Zosterops flavus 

Scope: Global
Language: English

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Taxonomy [top]

Kingdom Phylum Class Order Family
Animalia Chordata Aves Passeriformes Zosteropidae

Scientific Name: Zosterops flavus (Horsfield, 1821)
Common Name(s):
English Javan White-eye
Taxonomic Source(s): del Hoyo, J., Collar, N.J., Christie, D.A., Elliott, A., Fishpool, L.D.C., Boesman, P. and Kirwan, G.M. 2016. HBW and BirdLife International Illustrated Checklist of the Birds of the World. Volume 2: Passerines. Lynx Edicions and BirdLife International, Barcelona, Spain and Cambridge, UK.

Assessment Information [top]

Red List Category & Criteria: Vulnerable A2bd+3bd+4bd ver 3.1
Year Published: 2016
Date Assessed: 2016-10-01
Assessor(s): BirdLife International
Reviewer(s): Butchart, S. & Symes, A.
Contributor(s): Eaton, J., van Balen, B. & Chng, S.
Facilitator/Compiler(s): Benstead, P., Gilroy, J., Khwaja, N., Mahood, S. & Martin, R
The species is no longer abundant at any location and has declined or disappeared from multiple locations across its highly restricted and fragmented range, and is likely to be declining moderately rapidly as a result of trapping to supply the domestic cage bird trade and through habitat loss. For these reasons the species is  assessed as Vulnerable.
Previously published Red List assessments:

Geographic Range [top]

Range Description:Zosterops flavus is restricted to Java and southern Kalimantan, Indonesia. The population on Java is restricted in range and highly localised, and in Kalimantan there are few records, indicating a similar distribution here. 

Countries occurrence:
Additional data:
Continuing decline in area of occupancy (AOO):Yes
Extreme fluctuations in area of occupancy (AOO):NoEstimated extent of occurrence (EOO) - km2:17700
Continuing decline in extent of occurrence (EOO):YesExtreme fluctuations in extent of occurrence (EOO):No
Continuing decline in number of locations:Yes
Extreme fluctuations in the number of locations:No
Range Map:Click here to open the map viewer and explore range.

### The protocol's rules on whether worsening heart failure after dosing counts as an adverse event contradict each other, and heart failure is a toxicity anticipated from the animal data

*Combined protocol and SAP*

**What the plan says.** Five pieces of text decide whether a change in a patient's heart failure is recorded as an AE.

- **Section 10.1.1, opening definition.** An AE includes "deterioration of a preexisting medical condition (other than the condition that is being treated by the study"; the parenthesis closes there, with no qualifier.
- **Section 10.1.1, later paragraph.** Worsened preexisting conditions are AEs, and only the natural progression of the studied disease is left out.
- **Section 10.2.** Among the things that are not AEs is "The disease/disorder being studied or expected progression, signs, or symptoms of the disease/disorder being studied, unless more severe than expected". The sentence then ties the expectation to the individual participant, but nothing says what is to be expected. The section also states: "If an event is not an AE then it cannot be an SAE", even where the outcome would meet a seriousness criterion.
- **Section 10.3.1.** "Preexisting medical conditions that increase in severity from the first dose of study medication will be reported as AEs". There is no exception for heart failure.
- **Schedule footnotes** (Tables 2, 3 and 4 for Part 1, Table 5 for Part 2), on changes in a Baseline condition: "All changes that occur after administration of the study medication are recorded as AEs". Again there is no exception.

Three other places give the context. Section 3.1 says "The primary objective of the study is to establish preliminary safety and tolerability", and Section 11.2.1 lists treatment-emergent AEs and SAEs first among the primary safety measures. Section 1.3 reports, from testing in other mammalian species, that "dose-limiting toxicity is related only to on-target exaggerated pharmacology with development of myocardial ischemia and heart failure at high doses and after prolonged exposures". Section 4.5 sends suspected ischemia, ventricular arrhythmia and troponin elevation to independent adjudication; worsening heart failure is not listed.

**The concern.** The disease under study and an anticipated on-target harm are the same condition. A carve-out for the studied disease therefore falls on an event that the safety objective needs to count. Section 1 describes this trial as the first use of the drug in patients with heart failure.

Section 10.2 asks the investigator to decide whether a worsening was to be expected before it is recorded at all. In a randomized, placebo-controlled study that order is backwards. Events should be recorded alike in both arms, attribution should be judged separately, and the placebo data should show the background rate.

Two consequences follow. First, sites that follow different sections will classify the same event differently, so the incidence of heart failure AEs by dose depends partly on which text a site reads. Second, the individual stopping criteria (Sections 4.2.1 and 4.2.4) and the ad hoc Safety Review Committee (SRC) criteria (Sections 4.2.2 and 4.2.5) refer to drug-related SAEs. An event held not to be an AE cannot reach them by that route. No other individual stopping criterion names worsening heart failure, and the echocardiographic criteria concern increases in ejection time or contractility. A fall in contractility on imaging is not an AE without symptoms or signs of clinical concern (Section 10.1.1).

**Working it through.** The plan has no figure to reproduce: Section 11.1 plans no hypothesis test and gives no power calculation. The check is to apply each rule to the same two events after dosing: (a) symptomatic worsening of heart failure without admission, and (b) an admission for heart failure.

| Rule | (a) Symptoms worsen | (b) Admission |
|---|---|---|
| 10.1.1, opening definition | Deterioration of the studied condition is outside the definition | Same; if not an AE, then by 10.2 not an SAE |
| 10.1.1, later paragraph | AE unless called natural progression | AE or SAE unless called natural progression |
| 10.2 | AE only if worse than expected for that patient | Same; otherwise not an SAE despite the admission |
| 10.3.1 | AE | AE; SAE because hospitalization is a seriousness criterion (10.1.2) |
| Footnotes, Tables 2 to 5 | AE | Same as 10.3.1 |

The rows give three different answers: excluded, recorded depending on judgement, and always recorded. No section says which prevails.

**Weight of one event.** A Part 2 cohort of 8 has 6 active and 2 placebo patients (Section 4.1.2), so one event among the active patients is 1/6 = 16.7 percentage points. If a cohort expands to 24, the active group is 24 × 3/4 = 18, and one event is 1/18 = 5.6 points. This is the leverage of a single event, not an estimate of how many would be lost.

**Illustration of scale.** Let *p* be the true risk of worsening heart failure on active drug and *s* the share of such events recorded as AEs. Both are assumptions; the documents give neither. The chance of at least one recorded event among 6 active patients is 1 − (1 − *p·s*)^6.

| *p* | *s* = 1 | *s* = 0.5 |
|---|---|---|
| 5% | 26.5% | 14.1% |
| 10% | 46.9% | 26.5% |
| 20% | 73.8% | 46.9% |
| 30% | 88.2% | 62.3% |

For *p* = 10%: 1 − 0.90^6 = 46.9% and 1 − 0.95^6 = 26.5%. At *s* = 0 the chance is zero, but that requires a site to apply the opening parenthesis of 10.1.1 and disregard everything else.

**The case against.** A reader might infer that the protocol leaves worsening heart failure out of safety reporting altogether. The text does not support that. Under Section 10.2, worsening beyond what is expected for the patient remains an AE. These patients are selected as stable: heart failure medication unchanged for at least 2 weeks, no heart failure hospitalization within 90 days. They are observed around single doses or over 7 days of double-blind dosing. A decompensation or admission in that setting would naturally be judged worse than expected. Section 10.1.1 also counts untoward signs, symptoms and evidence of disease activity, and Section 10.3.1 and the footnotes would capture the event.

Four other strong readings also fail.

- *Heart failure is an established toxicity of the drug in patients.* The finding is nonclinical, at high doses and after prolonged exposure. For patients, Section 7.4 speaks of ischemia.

Population [top]

Population:The population size of this species has not been quantified, but given its localised distribution and apparent rapid declines in recent years it may be smaller than previously assumed.

Trend Justification:  Populations have declined in numbers greatly at several sites throughout Java (Eaton et al. 2016) and the species has been completely lost from at least one location where it had previously been numerous (S. van Balen in litt. 2016). Active trapping of the species using decoys has been observed in recent years (Eaton et al. 2016).
Current Population Trend:Decreasing
Additional data:
Number of mature individuals:UnknownContinuing decline of mature individuals:Yes
Extreme fluctuations:NoPopulation severely fragmented:No
Continuing decline in subpopulations:Unknown
Extreme fluctuations in subpopulations:NoAll individuals in one subpopulation:No

Habitat and Ecology [top]

Habitat and Ecology:This species occurs in mangroves, coastal scrub, relict coastal forest and scattered trees.

Continuing decline in area, extent and/or quality of habitat:Yes
Generation Length (years):3.5
Movement patterns:Not a Migrant

Threats [top]

Major Threat(s): This species is threatened by excessive capture for the domestic cage bird trade, which appears to be driving rapid declines in the population at least on Java (Eaton et al. 2015, S. van Balen in litt. 2016). White-eyes are trapped and sold in vast quantities on Java and are a hugely popular as cheap cage birds (S. van Balen in litt. 2016). Any species may be trapped where it is encountered, which means that trappers exploring mangrove areas target this species. 42 Javan White-eyes were observed over a three day inventory of the main markets on Java in 2014 (Chng et al. 2015), with 26 individuals recorded in 5 markets in June 2015 (S. Chng in litt. 2016). A single bird was observed in a Singapore bird shop in 2015 (Eaton et al. 2015). The species may also be threatened by the destruction and degradation of mangrove forests and other forest habitats, although further studies are needed in order to determine whether it persists in degraded habitats.

Conservation Actions [top]

Conservation Actions: Conservation Actions Underway

Conservation Actions Proposed
Conduct ecological studies to determine the response of this species to habitat degradation and fragmentation. Monitor population and habitat trends throughout the range. Protect significant areas of suitable forest at sites where it is known to be common.

Citation: BirdLife International. 2016. Zosterops flavus. The IUCN Red List of Threatened Species 2016: e.T22714082A94400931. . Downloaded on 24 May 2018.
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